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BMC Proceedings

Open Access

The brain – Africa's finest and most vulnerable product

BMC Proceedings20082(Suppl 1):S31

https://doi.org/10.1186/1753-6561-2-s1-s31

Published: 23 September 2008

By the usual measures of wealth, sub-Saharan African countries are among the world's poorest. But they possess at least 3/4 billion of the most complex, productive and underutilized structures in the known universe. These human brains have a potential that we have hardly begun to explore, much less to quantify. The capacity to realize this wealth is threatened by damage to the structures themselves and by our joint failure to train, marshal and deploy this collectively huge resource.

This conference will pay particular attention to the first of these threats. Damage to the brain is a hazard at each stage of an individual's development – in utero (mainly infections, nearly all of which are augmented by the current HIV pandemic), at parturition (largely owing to severe constraints in obstetric services), in infancy and childhood (from nutritional inadequacies and infections, both being aggravated by HIV) and in adulthood (when HIV is restoring infections to the top of the list, but non-infectious diseases are increasingly recognized).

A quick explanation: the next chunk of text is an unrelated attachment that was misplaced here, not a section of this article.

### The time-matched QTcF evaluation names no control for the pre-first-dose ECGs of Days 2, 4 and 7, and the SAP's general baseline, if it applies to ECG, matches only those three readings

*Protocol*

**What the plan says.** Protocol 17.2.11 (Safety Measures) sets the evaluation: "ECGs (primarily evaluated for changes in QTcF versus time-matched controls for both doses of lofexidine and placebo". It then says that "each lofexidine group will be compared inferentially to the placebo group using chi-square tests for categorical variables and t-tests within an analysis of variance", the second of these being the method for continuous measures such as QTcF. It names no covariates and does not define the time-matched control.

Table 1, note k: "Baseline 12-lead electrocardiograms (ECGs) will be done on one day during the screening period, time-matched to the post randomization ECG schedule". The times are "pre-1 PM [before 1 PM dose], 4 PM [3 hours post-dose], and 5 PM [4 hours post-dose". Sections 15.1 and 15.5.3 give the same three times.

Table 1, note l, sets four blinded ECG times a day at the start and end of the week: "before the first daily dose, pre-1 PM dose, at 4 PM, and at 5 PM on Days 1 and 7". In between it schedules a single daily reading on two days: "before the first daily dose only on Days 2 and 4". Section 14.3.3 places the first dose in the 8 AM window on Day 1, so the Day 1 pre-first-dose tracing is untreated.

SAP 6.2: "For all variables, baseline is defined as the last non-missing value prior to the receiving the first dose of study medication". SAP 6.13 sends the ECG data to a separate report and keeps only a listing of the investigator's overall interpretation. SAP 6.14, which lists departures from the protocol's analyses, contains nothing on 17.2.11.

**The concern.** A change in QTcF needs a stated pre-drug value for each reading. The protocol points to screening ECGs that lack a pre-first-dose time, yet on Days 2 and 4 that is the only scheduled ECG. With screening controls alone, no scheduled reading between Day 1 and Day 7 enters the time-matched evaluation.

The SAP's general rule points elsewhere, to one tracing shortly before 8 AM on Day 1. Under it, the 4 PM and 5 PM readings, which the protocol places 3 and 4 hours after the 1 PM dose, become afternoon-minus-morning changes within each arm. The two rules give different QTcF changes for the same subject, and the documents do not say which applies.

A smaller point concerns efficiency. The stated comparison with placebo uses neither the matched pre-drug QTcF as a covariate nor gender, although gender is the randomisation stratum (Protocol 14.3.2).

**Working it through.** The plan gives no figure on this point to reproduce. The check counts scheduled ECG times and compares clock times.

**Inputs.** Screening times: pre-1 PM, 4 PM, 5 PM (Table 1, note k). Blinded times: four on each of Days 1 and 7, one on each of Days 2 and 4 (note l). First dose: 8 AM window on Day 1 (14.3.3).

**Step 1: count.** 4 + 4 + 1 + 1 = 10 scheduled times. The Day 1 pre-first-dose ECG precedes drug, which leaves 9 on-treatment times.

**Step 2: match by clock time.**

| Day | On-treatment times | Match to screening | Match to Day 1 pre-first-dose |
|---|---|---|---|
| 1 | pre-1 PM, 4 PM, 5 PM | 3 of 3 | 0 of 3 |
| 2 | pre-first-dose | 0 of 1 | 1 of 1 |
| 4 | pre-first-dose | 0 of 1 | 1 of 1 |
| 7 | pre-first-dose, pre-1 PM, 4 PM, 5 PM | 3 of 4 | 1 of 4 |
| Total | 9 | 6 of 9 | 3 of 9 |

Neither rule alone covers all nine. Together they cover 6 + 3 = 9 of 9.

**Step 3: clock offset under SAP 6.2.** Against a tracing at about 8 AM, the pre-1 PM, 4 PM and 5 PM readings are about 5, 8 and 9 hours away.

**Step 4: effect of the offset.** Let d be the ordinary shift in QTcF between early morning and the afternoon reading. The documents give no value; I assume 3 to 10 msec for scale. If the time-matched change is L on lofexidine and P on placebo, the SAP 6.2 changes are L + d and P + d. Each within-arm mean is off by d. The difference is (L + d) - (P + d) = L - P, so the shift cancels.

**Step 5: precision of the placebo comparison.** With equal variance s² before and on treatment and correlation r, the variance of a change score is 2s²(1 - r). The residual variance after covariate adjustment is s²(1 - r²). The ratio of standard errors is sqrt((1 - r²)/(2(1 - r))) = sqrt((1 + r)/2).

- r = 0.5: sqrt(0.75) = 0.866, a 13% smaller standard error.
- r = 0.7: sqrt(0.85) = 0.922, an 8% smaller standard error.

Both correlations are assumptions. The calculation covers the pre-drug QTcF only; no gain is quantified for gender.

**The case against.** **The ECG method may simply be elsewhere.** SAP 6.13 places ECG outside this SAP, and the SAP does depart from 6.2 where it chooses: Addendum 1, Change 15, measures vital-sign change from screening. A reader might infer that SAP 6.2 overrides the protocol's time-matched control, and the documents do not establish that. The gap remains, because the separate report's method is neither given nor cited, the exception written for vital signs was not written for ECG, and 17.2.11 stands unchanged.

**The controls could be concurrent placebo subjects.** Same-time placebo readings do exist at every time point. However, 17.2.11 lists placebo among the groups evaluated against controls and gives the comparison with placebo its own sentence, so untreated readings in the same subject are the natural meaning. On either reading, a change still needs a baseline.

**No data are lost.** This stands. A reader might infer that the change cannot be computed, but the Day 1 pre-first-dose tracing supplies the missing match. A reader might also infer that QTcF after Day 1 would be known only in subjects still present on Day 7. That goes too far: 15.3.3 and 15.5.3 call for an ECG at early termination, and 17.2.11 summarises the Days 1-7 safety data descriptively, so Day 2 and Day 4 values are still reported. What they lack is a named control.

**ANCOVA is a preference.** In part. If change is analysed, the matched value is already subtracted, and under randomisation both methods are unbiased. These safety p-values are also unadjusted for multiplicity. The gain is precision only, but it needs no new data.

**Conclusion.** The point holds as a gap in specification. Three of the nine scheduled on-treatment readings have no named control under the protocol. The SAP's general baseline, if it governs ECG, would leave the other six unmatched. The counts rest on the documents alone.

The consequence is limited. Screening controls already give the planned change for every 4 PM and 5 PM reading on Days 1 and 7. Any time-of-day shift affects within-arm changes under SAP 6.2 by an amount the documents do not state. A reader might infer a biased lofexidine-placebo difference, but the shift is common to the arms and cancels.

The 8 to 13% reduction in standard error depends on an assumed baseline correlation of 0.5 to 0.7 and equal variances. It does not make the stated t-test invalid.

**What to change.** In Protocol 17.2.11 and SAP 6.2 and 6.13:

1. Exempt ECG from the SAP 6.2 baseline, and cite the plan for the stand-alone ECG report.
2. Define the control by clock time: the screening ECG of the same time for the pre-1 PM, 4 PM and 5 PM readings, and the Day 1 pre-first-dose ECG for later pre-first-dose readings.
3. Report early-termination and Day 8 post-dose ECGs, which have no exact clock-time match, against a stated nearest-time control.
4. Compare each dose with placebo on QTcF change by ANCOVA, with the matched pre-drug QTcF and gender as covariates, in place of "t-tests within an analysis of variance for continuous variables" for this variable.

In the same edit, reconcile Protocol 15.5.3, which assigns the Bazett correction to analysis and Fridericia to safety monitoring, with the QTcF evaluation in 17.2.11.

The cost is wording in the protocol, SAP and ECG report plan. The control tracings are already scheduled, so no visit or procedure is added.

Although threats to brain quality abound at each stage of life, the majority of individuals retain a fully functioning central nervous system. We now have the opportunity to devote increasing attention to the mechanisms that exist, and more especially to those that do not exist but could, for harnessing this wealth more effectively. Training in clinical and research expertise is an enormous and urgent opportunity, needed by all countries. African scientists and clinicians can both contribute to and benefit from this. Many specific initiatives have been launched, but the effort – judged by its size and intensity – remains in its infancy, and potentially productive avenues remain unexploited or deserve to be multiplied by orders of magnitude. In particular, links between distant institutions have been shown to generate benefits for both partners on many levels. These should multiply from a few shining examples to a prolific network. We might then begin to show that we recognize true wealth and know how to nurture it.

Authors’ Affiliations

(1)
Malawi-Liverpool-Wellcome Trust Clinical Research Programme, College of Medicine, University of Malawi, Malawi, and School of Tropical Medicine, University of Liverpool

Copyright

© Molyneux; licensee BioMed Central Ltd. 2008

This article is published under license to BioMed Central Ltd.

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